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Can Muslims acquire Japanese citizenship/nationality or permanent residency?

Updated: Nov 9

There's a lot of misinformation regarding Japanese nationality over the years, but it has generally been getting better over time as non-Japanese get more access to information in languages other than Japanese, Chinese, and Korean.

However, a viral post has been circulating around the net that was recently forwarded to me and thus caught my attention. The post has been used as propaganda by both pro-Islam and anti-Islam sides.


Unfortunately, the point they're arguing about — whether the Japanese government and its laws and its Constitution, restrict immigration on the basis of religion (Islam) — is entirely false. Enumerated below are sample points from the post which are most related to the topics this site covers:


"Japan is the only nation that does not give citizenship to Muslims."

Absolutely false. In fact, there's no place anywhere on the written application where one specifies their religion or creed. Nor anything is written about anyone being asked about their religious beliefs in the verbal interviews.


Because there is no place on the written online application for one's religion, the Ministry of Justice can't publish statistics showing the religions (or races) of naturalization candidates; they can only publish sex and former nationality statistics.


However, looking at the nationality statistics, we can find hundreds of examples of people from Islamic states (ex. Indonesia, Iran, and Pakistan) as well as people from nation-states where the official state religion is Islam (ex. Egypt) and greater than 90% of the population is Muslim. Doing a quick web search, one can find Japanese immigration lawyers who specialize in people from Indonesia and brag of a "100% success rate".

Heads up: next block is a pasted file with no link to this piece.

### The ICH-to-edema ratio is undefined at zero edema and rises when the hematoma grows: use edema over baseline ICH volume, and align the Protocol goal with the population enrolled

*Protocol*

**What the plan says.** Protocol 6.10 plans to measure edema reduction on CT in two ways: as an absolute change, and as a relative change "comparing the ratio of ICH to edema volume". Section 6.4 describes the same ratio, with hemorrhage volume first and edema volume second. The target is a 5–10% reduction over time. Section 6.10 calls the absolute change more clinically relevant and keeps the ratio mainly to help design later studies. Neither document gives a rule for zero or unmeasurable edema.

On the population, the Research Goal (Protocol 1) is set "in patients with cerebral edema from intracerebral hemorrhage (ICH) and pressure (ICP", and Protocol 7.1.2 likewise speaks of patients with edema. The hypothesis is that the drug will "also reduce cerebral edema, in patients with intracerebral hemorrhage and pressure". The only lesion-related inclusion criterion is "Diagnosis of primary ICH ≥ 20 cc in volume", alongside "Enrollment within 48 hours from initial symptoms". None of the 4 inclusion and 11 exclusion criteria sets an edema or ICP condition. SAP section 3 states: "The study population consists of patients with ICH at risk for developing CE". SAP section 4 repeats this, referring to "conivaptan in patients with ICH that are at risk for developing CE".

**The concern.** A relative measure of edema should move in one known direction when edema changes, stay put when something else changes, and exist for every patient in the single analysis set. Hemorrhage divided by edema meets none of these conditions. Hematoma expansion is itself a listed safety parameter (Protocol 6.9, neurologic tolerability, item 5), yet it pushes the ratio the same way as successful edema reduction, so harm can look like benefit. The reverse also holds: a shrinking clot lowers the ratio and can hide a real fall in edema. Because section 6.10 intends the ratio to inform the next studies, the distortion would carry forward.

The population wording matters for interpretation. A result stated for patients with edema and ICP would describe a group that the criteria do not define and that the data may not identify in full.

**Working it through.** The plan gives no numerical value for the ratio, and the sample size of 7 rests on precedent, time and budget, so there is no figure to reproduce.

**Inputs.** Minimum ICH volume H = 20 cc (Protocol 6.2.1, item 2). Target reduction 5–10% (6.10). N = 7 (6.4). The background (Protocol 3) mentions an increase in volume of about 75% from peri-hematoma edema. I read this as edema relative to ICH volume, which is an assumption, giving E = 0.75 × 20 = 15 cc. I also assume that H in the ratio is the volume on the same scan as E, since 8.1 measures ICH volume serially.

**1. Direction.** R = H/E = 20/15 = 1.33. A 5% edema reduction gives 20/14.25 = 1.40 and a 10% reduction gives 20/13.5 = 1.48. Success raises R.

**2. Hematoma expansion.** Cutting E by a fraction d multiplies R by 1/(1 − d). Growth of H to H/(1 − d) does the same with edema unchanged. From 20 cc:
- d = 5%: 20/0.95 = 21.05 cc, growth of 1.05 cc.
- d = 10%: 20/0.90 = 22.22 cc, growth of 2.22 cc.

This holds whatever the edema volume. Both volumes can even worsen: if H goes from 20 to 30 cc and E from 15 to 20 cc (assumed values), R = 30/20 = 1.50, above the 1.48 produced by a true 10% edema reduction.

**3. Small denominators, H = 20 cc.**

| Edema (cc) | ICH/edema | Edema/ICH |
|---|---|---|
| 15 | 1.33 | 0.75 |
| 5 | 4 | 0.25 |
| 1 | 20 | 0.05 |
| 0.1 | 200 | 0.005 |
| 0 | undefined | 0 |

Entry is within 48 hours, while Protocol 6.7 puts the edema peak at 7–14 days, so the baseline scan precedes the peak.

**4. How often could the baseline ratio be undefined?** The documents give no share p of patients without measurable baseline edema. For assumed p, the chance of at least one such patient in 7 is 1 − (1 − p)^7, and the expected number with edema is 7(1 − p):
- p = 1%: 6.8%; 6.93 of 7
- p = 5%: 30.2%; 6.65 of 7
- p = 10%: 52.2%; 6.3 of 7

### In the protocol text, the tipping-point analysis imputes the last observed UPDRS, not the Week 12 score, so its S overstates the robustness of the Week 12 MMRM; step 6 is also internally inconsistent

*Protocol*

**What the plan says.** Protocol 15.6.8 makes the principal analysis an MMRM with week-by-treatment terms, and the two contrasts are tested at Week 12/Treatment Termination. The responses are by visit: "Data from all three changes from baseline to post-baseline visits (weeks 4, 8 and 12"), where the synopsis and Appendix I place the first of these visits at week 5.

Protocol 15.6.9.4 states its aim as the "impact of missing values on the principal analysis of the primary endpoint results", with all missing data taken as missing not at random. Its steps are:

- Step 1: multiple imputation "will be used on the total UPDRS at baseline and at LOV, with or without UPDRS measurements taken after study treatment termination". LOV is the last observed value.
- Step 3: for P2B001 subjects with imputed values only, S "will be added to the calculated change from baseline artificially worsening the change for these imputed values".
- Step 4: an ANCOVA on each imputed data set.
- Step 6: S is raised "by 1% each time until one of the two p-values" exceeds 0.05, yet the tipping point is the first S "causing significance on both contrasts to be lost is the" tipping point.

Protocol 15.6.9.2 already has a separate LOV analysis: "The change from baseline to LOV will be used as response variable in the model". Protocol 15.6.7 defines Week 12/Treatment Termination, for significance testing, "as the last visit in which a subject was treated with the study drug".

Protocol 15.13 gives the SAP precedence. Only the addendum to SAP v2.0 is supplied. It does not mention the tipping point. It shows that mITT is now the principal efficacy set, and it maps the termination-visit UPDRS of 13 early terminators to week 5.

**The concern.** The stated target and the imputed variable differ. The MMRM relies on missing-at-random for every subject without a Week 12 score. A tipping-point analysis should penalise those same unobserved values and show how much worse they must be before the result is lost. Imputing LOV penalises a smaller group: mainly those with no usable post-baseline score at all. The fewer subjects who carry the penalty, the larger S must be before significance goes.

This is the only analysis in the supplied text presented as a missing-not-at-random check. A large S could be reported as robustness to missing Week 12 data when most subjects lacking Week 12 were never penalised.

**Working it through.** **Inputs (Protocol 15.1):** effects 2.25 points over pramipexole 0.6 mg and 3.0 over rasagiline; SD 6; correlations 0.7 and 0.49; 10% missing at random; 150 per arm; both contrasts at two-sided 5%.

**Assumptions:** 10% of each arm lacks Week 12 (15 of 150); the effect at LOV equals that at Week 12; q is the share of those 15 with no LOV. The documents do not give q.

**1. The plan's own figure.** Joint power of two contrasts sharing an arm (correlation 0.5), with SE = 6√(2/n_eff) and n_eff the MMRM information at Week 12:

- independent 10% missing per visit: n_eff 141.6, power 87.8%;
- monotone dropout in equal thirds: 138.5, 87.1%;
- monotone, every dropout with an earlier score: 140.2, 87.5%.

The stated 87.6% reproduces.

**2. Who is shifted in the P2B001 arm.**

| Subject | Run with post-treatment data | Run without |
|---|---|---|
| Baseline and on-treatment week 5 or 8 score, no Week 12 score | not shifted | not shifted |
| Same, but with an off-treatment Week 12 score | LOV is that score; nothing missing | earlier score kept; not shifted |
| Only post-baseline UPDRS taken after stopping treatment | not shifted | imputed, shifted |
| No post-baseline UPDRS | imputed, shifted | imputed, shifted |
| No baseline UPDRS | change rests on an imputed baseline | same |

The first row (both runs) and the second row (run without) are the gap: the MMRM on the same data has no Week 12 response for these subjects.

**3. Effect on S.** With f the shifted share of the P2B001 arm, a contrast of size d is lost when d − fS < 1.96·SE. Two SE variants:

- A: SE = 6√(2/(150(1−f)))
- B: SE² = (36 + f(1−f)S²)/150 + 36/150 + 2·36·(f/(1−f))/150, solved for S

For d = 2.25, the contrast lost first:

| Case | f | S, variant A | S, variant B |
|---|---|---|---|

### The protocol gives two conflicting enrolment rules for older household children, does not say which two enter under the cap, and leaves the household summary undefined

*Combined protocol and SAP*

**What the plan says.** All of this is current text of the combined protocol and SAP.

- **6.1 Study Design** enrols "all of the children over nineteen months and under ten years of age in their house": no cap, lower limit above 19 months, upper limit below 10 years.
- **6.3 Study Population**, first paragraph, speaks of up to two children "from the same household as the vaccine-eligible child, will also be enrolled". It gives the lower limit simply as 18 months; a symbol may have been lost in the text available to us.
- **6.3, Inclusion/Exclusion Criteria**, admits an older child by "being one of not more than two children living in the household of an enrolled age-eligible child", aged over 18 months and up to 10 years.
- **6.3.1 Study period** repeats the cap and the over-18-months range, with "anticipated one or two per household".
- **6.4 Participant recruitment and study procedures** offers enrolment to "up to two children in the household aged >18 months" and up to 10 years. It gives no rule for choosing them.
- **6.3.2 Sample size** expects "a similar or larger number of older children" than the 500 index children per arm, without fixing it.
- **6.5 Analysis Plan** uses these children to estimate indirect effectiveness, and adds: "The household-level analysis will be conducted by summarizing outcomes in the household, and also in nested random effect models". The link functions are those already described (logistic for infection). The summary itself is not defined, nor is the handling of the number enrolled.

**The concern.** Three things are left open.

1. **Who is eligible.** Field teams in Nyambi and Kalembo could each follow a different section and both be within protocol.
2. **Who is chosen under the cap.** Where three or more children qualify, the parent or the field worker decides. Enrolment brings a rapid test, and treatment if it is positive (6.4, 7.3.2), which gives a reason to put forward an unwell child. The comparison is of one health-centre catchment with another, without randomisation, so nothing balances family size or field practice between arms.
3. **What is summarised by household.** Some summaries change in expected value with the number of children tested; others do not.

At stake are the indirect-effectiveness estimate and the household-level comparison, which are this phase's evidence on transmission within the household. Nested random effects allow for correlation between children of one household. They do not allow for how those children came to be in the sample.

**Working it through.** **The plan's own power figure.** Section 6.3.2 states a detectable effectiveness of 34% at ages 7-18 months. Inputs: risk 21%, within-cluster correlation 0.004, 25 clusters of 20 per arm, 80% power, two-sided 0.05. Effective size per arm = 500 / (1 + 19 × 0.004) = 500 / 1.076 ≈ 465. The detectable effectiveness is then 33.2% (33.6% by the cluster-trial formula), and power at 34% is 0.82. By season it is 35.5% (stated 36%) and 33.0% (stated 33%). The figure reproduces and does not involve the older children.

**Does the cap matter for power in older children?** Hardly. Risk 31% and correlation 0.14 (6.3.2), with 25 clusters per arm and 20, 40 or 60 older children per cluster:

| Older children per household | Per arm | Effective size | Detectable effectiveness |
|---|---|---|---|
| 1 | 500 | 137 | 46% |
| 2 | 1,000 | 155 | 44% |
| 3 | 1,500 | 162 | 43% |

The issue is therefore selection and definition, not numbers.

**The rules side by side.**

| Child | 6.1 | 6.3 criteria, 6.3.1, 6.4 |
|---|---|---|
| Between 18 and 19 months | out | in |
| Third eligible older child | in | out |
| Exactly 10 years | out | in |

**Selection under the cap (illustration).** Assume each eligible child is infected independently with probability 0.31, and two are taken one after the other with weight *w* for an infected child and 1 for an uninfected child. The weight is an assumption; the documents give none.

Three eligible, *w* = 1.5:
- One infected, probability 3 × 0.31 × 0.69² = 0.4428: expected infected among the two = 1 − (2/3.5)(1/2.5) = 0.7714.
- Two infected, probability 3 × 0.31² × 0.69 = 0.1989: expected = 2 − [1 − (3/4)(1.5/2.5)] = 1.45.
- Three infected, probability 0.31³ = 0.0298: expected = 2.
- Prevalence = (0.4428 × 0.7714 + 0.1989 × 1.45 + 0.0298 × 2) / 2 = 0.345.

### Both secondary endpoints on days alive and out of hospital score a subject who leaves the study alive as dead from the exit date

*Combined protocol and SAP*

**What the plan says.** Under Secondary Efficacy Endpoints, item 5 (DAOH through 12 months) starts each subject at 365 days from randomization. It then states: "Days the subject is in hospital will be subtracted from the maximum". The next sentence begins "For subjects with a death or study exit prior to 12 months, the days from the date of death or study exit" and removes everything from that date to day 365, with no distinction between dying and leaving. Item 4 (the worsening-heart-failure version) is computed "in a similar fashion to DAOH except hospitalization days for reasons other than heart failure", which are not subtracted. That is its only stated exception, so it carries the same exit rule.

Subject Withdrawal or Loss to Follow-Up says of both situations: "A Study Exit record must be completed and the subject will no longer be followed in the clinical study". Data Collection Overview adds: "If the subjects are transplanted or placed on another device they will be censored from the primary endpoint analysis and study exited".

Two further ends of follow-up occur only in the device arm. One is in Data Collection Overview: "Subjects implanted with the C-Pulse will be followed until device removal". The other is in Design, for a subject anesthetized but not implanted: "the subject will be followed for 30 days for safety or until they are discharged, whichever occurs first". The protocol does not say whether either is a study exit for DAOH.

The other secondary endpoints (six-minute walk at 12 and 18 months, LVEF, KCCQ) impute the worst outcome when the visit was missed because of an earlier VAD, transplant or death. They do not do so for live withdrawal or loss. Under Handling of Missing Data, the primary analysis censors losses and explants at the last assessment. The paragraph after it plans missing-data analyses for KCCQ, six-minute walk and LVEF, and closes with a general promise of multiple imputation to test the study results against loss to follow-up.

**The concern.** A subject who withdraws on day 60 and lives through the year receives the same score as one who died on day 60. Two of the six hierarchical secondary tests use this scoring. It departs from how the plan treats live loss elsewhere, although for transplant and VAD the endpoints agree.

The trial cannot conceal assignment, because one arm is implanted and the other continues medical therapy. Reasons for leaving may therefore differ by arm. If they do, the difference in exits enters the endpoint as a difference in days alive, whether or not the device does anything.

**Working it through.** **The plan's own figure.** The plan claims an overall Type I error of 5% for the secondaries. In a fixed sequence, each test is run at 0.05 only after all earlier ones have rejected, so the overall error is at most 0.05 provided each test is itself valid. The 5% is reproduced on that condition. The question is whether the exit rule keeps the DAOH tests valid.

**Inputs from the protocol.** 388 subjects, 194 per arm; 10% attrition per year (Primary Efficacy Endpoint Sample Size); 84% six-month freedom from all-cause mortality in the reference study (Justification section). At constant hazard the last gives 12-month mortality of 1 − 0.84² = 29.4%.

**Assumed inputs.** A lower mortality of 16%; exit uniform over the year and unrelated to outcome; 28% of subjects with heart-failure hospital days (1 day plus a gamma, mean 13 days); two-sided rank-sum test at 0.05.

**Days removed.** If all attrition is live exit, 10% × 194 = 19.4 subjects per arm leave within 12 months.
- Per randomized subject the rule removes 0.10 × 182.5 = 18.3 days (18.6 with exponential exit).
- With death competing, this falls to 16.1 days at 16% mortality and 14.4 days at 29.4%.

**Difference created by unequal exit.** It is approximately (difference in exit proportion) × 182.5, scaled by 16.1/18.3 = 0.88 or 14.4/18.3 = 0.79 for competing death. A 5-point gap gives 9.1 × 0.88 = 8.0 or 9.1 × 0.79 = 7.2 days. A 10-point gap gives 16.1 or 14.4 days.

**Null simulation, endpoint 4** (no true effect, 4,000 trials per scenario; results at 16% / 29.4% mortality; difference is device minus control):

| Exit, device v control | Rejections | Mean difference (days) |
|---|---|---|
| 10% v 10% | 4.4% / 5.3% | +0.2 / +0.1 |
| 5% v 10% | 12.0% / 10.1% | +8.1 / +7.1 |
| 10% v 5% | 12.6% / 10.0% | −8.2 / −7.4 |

Thus, it's very reasonable to conclude from this that while the bulk of those who naturalize are Chinese and Korean, a large percentage of the remaining naturalization candidates are followers of Islam.


The Japanese Constitution states that:

Chapter III - Rights and duties of the people. Article 14.

All of the people are equal under the law and there shall be no discrimination in political, economic or social relations because of race, creed, sex, social status or family origin. Peers and peerage shall not be recognized. No privilege shall accompany any award of honor, decoration or any distinction, nor shall any such award be valid beyond the lifetime of the individual who now holds or hereafter may receive it.


"In Japan permanent residency is not given to Muslims."

This is also false. If you live in Japan you will probably eventually meet somebody who is Muslim. There are a lot more permanent residents in Japan than there are naturalized citizens.


However, looking at the official immigration statistics for Japan shows a large percentage of legal immigrants, both non-permanent and those with Permanent Residency Status of Residence, come from countries where the vast majority of the citizens are Muslim or the official state religion is Islam.


Studies of Muslims in Japan have shown that about 35% are Indonesian, 15% are from Bangladesh, and 10% are from Pakistan.


"There is a strong ban on the propagation of Islam in Japan."

Both Japanese and foreigners can tell you that they've probably come foreign as well as Japanese who proselytize across Christian missionaries as well as Mormons and Jehovah’s Witnesses in Japan. Not to mention the endless amount of "new" religions in Japan. They are either stationary on the street or sometimes go door-to-door.


As mentioned previously, freedom of religion and speech is guaranteed. Also, there is a special visa class just for those involved with religion: Religious activities. Examples include : religious people such as monks, bishops, missionaries, etc.


While Islam does not get any more or less breaks regarding zoning laws than any other religion (including native religions of Japan such as Shinto), they are eligible for tax breaks just like any other religion.